MR. MARTIN: Will they go up opportunistically? Or is it simply that a higher cost of funding will have to be passed through?
MR. WILLIAMS: The cost of funds will increase. As the Fed reins in bond purchases, interest rates will increase.
MR. MARTIN: Dave James, what other effects has inflation had on debt or tax equity?
MR. JAMES: Banks will be scrutinizing cost line items in the financial model with an eye to whether the project will generate enough free cash to cover debt service.
We have not seen any widening of the LIBOR spreads in our deals due to inflation, but it could be coming.
MR. MARTIN: Steve Schauer, where are interest rate spreads currently in the debt market?
MR. SCHAUER: We are seeing interest rates on back-levered term debt in solar projects that are down the middle of the fairway in terms of risk at 125 or maybe 137.5 basis points.
MR. MARTIN: Above LIBOR?
MR. SCHAUER: Yes. For SOFR, you would add another 12.5 basis points. SOFR spreads have not been worked out yet. SOFR is more trouble to swap because the full range of debt tenors is not available yet. For small-scale solar, we see LIBOR spreads in the 150- to 200-basis-point range.
MR. MARTIN: How do you define small-scale solar? Twenty megawatts?
MR. SCHAUER: Portfolios of solar projects that are under five megawatts each. We have probably closed seven of those transactions this year for various sponsors, both big and small.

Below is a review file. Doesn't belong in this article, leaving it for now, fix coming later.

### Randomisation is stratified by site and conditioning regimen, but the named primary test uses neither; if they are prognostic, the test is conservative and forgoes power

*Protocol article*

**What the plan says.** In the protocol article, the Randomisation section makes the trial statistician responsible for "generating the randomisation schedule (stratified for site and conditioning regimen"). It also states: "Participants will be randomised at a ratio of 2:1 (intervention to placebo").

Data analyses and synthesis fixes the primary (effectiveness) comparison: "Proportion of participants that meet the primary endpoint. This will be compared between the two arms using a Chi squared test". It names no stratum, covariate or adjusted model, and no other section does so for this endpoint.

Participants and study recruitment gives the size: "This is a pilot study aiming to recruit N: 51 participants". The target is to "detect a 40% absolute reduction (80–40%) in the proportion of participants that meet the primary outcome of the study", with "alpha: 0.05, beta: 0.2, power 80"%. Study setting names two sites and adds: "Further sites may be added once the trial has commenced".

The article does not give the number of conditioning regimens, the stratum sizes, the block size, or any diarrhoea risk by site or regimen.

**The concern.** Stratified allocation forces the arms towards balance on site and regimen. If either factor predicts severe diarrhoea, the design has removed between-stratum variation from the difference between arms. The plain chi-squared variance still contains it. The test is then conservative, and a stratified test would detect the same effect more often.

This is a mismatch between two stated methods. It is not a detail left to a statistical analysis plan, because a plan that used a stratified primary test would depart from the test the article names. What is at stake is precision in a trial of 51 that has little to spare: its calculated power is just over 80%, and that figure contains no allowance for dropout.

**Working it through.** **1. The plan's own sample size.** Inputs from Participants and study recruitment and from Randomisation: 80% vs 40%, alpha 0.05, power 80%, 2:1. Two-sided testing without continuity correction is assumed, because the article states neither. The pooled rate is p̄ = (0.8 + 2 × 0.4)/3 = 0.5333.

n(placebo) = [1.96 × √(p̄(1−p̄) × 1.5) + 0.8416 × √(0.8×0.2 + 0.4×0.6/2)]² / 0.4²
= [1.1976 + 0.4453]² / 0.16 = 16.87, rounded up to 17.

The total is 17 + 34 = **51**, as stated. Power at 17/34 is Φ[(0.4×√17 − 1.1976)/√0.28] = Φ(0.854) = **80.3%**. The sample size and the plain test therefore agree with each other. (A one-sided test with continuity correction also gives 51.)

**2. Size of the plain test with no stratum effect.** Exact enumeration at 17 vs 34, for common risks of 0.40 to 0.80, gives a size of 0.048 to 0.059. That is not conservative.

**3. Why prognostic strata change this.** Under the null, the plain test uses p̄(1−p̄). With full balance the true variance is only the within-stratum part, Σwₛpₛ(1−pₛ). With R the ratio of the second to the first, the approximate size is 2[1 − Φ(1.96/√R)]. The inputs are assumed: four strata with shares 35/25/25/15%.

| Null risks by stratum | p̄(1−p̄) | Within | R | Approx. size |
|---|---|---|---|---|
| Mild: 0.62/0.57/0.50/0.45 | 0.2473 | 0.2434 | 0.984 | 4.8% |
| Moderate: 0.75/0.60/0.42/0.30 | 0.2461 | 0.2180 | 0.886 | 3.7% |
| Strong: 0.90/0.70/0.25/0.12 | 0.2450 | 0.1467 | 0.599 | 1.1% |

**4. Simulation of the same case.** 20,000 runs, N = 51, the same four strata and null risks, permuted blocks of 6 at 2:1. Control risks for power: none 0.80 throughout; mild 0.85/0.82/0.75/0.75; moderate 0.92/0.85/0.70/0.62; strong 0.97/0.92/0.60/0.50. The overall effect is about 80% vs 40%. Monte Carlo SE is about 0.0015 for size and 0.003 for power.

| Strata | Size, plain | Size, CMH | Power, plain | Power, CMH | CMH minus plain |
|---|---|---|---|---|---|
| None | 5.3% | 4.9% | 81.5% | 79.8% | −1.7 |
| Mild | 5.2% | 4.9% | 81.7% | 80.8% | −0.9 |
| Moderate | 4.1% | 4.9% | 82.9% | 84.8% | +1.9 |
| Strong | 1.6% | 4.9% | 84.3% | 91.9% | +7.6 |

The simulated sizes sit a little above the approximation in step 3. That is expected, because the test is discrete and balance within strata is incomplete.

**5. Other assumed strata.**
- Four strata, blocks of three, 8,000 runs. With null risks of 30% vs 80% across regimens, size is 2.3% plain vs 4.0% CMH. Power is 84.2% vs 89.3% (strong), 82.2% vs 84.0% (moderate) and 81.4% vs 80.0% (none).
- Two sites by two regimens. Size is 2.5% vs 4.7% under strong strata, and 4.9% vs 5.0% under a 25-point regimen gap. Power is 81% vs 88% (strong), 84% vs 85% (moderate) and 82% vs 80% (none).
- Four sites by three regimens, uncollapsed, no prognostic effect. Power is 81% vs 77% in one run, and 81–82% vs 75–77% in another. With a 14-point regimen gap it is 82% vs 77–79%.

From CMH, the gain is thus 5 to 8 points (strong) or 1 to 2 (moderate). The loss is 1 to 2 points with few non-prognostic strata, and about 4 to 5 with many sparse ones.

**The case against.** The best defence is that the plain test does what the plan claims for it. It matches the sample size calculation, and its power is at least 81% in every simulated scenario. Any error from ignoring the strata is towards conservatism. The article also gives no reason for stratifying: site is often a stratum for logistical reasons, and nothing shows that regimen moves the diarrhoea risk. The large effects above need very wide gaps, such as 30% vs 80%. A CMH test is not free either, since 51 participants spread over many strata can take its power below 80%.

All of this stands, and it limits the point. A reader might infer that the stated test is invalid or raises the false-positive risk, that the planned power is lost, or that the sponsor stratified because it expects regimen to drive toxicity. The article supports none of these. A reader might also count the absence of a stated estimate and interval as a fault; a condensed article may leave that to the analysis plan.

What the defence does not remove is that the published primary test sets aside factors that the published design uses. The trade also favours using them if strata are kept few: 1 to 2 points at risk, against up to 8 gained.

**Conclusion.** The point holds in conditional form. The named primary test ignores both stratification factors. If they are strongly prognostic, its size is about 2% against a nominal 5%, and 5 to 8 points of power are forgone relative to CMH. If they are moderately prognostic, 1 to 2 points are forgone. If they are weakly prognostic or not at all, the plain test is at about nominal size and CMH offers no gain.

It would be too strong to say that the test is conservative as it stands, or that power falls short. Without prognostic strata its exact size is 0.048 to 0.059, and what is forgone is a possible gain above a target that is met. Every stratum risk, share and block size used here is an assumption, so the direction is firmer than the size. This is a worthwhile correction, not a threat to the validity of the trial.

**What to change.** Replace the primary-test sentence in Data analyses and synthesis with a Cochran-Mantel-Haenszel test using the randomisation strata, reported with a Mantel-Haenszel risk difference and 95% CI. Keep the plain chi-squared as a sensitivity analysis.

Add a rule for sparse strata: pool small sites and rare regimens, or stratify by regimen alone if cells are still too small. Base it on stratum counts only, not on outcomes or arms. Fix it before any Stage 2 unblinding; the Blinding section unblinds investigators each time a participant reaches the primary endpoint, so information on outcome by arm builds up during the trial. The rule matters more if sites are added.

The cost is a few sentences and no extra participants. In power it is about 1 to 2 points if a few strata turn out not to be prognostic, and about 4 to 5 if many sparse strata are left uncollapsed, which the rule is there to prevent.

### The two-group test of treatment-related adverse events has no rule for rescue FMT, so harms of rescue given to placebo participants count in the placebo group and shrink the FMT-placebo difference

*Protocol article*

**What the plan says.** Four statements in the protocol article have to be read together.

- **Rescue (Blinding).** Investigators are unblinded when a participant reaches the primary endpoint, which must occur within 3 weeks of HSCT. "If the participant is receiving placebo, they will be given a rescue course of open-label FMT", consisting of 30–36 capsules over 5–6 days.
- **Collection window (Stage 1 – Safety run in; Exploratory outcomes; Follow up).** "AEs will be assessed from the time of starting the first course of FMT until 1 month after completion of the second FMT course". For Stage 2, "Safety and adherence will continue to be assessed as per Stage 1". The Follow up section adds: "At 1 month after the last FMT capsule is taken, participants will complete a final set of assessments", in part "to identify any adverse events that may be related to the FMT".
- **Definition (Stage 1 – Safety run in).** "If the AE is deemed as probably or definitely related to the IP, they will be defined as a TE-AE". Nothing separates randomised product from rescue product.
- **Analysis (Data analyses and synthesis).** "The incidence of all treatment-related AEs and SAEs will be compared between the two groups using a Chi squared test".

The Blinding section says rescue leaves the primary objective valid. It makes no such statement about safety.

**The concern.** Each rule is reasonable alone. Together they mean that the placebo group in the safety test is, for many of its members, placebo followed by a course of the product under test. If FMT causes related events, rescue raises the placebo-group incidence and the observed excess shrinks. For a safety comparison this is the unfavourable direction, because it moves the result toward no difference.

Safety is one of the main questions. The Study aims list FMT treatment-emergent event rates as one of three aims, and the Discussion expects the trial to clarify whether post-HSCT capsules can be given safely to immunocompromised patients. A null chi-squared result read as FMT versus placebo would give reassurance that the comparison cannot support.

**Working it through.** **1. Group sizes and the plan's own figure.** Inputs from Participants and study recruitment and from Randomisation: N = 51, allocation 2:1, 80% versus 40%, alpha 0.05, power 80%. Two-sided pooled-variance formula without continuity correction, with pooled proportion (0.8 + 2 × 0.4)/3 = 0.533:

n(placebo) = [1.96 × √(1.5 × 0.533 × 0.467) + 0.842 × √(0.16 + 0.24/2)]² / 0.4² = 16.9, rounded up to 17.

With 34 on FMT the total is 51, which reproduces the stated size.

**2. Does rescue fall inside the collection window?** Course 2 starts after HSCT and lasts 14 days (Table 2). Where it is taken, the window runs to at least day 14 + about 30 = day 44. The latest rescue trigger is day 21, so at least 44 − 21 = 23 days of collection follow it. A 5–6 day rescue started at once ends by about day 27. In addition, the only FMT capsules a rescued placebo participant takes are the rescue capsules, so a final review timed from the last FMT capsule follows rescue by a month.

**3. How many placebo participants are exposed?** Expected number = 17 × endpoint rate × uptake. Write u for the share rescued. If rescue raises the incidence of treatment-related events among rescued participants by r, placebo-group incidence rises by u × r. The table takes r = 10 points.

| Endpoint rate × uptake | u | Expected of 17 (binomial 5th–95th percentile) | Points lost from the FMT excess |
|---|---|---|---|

MR. MARTIN: So interest rates basically have not moved this year. At the start of the year, if I had asked you what the LIBOR spread is on utility-scale solar debt, you would have said 125 to 137.5 basis points.
I was looking at a loan agreement yesterday. It will use a SOFR rate, and the spread is 100 basis points higher than the LIBOR spread. Why? You said it difficulty swapping. Is there more to it?
MR. SCHAUER: They should come talk to us. We are not charging anywhere near 100 basis points more.
MR. JAMES: Any new deals signed obviously have to be documented in SOFR. We have not really gotten into what the impact of that is on pricing.
MR. MARTIN: Why would the spread be higher? Is it because SOFR is a more volatile metric?
MR. WILLIAMS: It an inherently risk-free type rate. It does not build in a credit risk, so you have to build in a margin above SOFR, and the market has not really settled on what that is.